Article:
(CNN)As 19-year-old Alyannah Buhman begins her junior year of pre-law studies at Iowa State University, she has ambitions of a career in civil rights law.
She is inspired by her grandfather, a police officer, and by growing up biracial in a small town in which there were only a few Black people.
But living with diabetes during a pandemic presents major challenges to those dreams, most of which aren't immediately obvious. "If you look at me you'd think I was perfectly normal, until you saw a little device sticking out," she said.
That device checks her blood sugar every few minutes, buzzing if it's too high or too low, and houses a pump that can kick in to deliver insulin. Infections can easily disrupt that delicate balance, throwing her glucose into wild fluctuations.
The threat of coronavirus has left her "very on edge," she said. "I get sick really easily. I cannot fight off anything to save my life. I start puking everywhere. It's a terrifying thought."
As college students move into dorms, apartments and fraternity or sorority houses for the fall semester, Buhman is one of countless young Americans with chronic conditions now shouldering the risk of campus life in order to pursue their dreams.
These young people are funny, energetic, ambitious and generous, with illness giving them more wisdom than their years merit.
With weakened immune systems, they want people to know that Covid-19 won't just simply pass through them, presenting with only mild symptoms. It could severely hobble or kill them.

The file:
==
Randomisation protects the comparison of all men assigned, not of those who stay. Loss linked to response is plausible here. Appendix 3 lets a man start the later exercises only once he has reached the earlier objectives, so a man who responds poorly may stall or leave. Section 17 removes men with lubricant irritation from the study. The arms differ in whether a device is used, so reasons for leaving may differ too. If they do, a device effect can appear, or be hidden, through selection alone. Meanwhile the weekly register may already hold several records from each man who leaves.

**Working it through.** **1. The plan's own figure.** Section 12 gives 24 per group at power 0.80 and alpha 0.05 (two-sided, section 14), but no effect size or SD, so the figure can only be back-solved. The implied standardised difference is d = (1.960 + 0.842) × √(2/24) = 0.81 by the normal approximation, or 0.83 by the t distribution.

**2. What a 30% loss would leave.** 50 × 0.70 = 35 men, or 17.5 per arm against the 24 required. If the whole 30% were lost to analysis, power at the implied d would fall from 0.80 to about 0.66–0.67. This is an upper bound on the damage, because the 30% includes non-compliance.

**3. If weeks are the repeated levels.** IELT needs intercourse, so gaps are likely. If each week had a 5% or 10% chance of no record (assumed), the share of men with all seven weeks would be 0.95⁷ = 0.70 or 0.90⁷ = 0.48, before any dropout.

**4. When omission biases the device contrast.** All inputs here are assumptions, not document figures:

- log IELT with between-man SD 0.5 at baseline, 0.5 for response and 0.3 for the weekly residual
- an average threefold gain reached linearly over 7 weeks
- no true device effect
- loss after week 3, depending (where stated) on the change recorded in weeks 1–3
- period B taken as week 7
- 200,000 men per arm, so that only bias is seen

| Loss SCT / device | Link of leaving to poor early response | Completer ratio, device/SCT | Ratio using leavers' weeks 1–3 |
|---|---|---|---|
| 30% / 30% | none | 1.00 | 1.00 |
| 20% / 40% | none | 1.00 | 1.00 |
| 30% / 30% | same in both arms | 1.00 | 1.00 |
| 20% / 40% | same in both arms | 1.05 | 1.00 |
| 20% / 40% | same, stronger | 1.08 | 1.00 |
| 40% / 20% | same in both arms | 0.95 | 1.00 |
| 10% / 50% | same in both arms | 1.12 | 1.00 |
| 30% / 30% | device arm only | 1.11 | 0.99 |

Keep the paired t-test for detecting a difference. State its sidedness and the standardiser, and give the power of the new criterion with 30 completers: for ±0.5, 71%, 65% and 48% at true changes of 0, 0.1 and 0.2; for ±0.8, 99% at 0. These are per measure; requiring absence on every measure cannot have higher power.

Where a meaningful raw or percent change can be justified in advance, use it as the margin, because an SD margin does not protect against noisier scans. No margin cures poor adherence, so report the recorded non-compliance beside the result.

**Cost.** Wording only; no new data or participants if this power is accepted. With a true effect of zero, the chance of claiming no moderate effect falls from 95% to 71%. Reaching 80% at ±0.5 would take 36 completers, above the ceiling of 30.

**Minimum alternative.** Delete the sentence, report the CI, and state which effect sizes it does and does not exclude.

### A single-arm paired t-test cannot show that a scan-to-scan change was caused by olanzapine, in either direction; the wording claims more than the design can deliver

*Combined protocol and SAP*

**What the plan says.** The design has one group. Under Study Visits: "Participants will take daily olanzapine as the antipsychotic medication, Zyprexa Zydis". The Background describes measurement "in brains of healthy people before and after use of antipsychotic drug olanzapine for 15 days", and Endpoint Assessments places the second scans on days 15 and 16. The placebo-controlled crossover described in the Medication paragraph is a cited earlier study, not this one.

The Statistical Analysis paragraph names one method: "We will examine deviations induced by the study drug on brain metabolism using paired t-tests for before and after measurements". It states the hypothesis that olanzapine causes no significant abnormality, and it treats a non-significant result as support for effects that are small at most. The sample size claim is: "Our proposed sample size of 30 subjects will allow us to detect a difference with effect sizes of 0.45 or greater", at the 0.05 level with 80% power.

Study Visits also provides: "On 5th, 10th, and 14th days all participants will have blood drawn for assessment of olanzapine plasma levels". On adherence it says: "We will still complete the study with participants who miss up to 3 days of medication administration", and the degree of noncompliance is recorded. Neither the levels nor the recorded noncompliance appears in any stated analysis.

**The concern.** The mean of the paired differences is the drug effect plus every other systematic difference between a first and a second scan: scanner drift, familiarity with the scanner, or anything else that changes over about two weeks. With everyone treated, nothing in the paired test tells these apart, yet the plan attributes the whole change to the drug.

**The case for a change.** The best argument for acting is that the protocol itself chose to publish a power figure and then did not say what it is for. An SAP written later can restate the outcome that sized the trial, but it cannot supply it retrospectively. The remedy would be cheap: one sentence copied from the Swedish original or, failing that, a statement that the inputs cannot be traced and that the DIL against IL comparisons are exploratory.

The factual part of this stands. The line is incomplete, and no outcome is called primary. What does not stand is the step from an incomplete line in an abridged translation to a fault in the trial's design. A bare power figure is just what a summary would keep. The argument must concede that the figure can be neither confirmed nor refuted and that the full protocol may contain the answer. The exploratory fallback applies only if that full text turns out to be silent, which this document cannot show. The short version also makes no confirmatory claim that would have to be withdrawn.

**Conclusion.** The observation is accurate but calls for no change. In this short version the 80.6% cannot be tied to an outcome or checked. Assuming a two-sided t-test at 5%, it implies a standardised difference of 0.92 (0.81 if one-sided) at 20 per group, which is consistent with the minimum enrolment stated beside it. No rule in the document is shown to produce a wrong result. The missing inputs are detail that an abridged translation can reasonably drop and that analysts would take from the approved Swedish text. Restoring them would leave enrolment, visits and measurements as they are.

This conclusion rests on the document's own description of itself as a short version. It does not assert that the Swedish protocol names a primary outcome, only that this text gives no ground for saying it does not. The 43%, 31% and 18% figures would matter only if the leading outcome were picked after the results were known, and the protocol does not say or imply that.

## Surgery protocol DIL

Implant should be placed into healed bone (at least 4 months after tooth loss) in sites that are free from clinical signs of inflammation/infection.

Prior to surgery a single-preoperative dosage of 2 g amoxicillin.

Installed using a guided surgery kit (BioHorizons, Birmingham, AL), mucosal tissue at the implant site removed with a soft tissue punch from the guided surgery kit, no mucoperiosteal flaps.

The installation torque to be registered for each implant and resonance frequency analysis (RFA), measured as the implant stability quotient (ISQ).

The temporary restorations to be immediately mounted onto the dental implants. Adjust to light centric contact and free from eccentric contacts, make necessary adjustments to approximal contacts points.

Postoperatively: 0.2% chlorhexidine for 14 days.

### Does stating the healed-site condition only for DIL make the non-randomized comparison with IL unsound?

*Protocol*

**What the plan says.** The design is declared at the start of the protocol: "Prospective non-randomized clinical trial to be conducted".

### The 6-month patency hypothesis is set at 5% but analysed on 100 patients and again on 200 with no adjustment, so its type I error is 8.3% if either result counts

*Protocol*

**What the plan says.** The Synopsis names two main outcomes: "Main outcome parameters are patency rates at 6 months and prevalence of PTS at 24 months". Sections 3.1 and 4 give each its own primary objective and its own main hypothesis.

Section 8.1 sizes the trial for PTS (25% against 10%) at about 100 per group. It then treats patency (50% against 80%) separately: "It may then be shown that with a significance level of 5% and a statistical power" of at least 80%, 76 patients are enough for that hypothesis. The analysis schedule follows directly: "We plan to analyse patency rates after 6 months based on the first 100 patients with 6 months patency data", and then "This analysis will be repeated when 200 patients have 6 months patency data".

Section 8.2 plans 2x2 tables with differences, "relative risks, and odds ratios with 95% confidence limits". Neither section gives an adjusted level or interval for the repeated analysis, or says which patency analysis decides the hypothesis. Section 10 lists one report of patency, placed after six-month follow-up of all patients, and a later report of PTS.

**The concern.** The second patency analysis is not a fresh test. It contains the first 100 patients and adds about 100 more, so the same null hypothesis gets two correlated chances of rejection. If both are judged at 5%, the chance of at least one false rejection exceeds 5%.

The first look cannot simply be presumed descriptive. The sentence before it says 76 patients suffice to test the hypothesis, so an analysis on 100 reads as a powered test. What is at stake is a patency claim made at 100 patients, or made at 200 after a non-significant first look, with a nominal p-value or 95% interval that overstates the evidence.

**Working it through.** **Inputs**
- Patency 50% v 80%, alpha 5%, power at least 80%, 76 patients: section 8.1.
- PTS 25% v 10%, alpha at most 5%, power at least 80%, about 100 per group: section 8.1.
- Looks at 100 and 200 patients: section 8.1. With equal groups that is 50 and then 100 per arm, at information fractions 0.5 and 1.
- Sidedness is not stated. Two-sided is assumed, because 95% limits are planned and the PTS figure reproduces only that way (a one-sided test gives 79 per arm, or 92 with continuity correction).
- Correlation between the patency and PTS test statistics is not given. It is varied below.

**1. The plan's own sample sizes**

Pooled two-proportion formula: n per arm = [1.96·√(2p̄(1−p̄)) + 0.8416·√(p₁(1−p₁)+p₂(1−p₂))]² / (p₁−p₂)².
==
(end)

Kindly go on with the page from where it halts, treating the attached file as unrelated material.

These high-risk individuals are taking precautions, and they hope you will, too.
Because their lives depend on it.
That's what Alyannah Buhman, Maddy Boehme and Alexandria Stamer said in a video produced by the Hashimoto's Encephalopathy SREAT Alliance, emphasizing the need for social distancing and mask adherence to protect young people with a range of conditions compromising their immune systems.
College students are returning to campus during a pandemic
About 3% of the adult US population is immunocompromised, or some 7 million Americans, according to a National Health Interview Survey. And 1 in 10 people is affected by one of about 7,000 known rare diseases, according to Global Genes, an organization that advocates for patients and families affected by rare medical conditions.
Half of those affected are children, and three in 10 children with rare diseases won't survive to their fifth birthday.